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Home Kent News Article
by Hayley Robinson
These lorry drivers must be regretting following their sat navs - after finding themselves in a tight spot when they drove into a small village.
Despite clear signs that vehicles weighing more than 7.5 tonnes cannot enter Iwade, near Sittingbourne, the truckers found themselves tightly wedged in narrow residential streets.
It is thought sat nav instructions are to blame for the tight squeezes.
Now the parish council is considering paying for signs with a red line struck through pictures of a lorry and sat nav.
The matter was discussed by the parish council earlier this month after several incidents were reported.
The first occurred in Ferry Road on August 14. The others were in Monins Road, Sanderling Way, Stangate Road, Grovehurst Road and Chetney View.
In some cases, cars and bollards were damaged.
Parish councillor James Hunt said: "One man has had his car hit three times and a wooden bollard at the side of the road was knocked down because a lorry that got stuck reversed into it.
"They're also driving all over the grass verges because they've got no room to turn around.
"It seems they're coming in and getting lost. We think it may be to do with sat navs.
"We've contacted Kent County Council's highways department and they sent someone out but they claim the signs are sufficient. We don't think they are though."
In a bid to solve the problem, the parish council is now looking into paying for signs that might feature either a lorry or a sat nav system struck out with a red line.
They will be placed at the three entrances into the village - Sheppey Way, Old Ferry Road and Grovehurst Road.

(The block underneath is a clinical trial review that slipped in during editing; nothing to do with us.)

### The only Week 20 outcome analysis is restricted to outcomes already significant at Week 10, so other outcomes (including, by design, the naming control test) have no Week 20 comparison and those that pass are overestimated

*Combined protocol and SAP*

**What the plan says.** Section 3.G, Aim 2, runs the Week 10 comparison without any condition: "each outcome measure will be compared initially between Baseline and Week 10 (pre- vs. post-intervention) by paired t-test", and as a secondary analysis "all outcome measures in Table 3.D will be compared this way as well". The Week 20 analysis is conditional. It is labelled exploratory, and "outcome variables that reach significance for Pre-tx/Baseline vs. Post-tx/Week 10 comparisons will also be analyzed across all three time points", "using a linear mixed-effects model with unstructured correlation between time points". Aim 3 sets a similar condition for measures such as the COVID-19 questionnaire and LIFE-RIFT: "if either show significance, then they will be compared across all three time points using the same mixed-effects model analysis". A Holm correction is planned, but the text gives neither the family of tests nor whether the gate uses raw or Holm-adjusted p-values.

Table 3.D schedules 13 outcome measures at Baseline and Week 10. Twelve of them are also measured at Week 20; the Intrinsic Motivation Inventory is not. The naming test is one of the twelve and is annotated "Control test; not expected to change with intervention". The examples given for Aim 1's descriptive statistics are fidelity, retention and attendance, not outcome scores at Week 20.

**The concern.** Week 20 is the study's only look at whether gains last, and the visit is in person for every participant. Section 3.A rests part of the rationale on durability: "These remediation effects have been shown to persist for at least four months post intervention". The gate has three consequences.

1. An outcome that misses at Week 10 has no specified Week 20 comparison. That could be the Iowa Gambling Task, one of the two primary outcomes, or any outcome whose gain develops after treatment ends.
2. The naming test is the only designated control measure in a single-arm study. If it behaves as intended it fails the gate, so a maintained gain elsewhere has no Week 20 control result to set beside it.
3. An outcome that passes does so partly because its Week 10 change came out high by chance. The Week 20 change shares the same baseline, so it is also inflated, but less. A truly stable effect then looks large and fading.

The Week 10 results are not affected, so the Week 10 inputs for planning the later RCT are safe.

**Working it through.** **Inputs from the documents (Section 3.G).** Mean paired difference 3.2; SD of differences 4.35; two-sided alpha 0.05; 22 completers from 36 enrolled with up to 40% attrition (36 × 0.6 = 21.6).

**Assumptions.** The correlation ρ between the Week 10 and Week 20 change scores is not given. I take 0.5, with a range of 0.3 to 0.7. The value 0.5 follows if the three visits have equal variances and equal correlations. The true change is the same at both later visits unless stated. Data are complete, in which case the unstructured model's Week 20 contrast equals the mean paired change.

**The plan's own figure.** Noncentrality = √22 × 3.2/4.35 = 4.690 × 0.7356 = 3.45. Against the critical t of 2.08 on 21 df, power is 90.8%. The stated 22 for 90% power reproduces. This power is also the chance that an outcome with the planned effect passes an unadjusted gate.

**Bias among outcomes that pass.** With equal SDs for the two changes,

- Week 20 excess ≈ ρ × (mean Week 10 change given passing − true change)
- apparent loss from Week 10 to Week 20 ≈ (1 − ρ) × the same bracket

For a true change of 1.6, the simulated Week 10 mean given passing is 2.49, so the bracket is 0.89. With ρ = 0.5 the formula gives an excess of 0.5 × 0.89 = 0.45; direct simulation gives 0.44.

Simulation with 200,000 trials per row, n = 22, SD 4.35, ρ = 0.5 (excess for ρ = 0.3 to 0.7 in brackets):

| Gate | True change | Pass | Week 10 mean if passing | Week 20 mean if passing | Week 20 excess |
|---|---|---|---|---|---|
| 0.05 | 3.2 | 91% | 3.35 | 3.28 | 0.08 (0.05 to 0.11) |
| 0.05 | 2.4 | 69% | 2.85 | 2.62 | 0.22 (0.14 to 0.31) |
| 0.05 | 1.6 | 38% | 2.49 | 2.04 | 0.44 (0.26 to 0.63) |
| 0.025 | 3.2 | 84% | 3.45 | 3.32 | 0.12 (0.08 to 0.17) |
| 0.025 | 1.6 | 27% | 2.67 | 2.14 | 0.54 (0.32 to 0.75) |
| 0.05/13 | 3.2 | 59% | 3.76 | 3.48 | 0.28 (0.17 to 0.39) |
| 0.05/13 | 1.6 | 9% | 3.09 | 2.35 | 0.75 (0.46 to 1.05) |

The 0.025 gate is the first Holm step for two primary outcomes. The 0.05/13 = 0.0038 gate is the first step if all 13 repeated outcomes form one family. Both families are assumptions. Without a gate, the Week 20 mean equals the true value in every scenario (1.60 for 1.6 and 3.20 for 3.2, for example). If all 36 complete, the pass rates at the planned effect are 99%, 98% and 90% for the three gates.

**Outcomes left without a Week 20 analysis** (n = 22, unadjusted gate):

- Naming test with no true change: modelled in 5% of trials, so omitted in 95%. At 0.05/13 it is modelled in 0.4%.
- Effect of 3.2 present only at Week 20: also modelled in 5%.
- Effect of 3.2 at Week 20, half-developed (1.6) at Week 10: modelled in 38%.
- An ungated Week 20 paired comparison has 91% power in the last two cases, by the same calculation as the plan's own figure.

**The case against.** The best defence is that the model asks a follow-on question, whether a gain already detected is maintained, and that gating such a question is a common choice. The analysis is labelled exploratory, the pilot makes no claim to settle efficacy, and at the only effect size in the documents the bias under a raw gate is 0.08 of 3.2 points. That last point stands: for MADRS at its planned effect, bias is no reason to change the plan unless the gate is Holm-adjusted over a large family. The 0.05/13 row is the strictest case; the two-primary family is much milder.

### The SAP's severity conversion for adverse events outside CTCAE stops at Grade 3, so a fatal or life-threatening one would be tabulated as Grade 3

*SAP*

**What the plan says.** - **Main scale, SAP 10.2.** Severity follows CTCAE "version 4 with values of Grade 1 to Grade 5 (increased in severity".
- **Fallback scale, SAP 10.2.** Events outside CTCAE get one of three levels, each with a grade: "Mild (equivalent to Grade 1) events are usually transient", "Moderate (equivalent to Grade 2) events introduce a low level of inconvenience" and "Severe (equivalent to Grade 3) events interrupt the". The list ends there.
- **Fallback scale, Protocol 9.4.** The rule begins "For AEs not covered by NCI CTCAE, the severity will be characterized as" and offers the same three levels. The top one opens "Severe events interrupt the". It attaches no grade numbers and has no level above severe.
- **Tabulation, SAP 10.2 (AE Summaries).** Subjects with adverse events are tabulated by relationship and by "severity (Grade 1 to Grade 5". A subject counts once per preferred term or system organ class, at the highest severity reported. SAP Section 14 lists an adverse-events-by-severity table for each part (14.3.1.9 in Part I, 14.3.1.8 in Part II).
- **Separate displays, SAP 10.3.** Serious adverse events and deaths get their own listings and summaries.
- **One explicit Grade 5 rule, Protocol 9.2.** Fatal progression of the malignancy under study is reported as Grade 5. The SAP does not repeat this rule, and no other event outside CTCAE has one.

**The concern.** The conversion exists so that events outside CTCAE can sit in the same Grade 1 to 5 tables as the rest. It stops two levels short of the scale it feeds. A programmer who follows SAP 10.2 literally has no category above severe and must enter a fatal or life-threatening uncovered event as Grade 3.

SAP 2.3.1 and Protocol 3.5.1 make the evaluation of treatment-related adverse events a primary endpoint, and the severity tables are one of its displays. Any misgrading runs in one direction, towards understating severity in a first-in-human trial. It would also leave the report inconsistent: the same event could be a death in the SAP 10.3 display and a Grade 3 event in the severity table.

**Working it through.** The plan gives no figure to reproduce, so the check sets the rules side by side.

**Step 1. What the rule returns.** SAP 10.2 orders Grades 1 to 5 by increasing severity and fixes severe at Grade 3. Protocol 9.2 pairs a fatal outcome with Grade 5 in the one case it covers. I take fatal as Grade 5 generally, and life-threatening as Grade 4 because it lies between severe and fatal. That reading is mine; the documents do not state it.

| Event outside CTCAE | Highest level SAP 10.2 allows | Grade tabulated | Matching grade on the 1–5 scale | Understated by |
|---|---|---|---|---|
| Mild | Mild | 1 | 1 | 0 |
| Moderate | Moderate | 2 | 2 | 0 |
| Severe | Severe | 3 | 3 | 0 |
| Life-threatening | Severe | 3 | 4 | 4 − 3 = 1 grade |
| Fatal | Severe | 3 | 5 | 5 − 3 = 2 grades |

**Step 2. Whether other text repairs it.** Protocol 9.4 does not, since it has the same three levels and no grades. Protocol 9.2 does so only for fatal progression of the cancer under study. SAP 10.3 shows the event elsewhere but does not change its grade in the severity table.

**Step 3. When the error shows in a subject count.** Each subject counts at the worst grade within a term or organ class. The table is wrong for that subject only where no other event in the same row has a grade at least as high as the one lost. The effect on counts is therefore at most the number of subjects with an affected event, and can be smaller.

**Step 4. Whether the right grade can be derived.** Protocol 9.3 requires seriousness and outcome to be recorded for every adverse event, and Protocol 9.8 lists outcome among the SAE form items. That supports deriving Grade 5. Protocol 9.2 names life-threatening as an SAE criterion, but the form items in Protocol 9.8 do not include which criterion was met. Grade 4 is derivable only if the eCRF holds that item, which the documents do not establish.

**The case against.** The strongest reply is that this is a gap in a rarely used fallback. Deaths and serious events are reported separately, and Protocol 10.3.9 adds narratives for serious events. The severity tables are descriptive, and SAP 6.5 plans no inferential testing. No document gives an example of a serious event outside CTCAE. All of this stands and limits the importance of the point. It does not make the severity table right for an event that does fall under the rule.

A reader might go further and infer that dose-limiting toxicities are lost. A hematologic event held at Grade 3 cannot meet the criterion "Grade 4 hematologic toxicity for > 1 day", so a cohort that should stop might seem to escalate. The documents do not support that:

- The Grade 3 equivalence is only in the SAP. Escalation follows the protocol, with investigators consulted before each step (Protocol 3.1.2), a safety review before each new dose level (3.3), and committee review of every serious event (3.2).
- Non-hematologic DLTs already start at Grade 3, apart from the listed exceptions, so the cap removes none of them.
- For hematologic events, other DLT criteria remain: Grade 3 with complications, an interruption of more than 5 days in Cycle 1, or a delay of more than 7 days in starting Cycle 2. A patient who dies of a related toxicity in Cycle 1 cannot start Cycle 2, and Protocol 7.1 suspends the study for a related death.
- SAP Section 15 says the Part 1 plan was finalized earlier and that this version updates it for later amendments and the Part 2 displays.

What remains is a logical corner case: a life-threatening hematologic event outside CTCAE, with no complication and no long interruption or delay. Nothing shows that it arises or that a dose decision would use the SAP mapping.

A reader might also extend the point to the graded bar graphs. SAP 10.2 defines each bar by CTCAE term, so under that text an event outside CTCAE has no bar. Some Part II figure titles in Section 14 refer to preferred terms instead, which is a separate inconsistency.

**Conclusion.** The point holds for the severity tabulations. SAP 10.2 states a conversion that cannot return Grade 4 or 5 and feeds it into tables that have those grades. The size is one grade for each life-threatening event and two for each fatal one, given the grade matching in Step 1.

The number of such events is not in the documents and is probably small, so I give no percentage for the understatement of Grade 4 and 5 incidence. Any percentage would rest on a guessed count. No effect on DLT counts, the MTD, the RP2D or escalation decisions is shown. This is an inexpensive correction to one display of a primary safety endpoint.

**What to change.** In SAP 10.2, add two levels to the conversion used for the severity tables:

Mr Hunt said: "We're not sure how much they're going to cost at the moment.
"We just can't work out why they're suddenly coming through the village - it's never been a problem before.
"Companies at Ridham Dock have recently expanded and new signs have also been put up along Grovehurst Road, Kemsley, telling drivers they can no longer access the paper mill via Grovehurst Avenue so we don't know if either of these have contributed to the problem.
"In the meantime we've been told to ask residents to make a note of the make, model and registration plate of any lorries in the village and to report them to Kent Police as it is illegal for them to be here."
A Kent County Council spokesman said: "We are already taking action to tackle problems where lorries cause disruption in town centres and narrow rural roads.
"We are completely overhauling Kent's lorry-route map. We are also conducting a county-wide review of lorry directional and regulatory signs.
“And we are reviewing traffic orders that allow us to control where heavy goods vehicles can go.
"We are also working with satellite navigation firms to ensure lorry drivers are provided with the best routes for commercial traffic, rather than using car satellite navigation systems."
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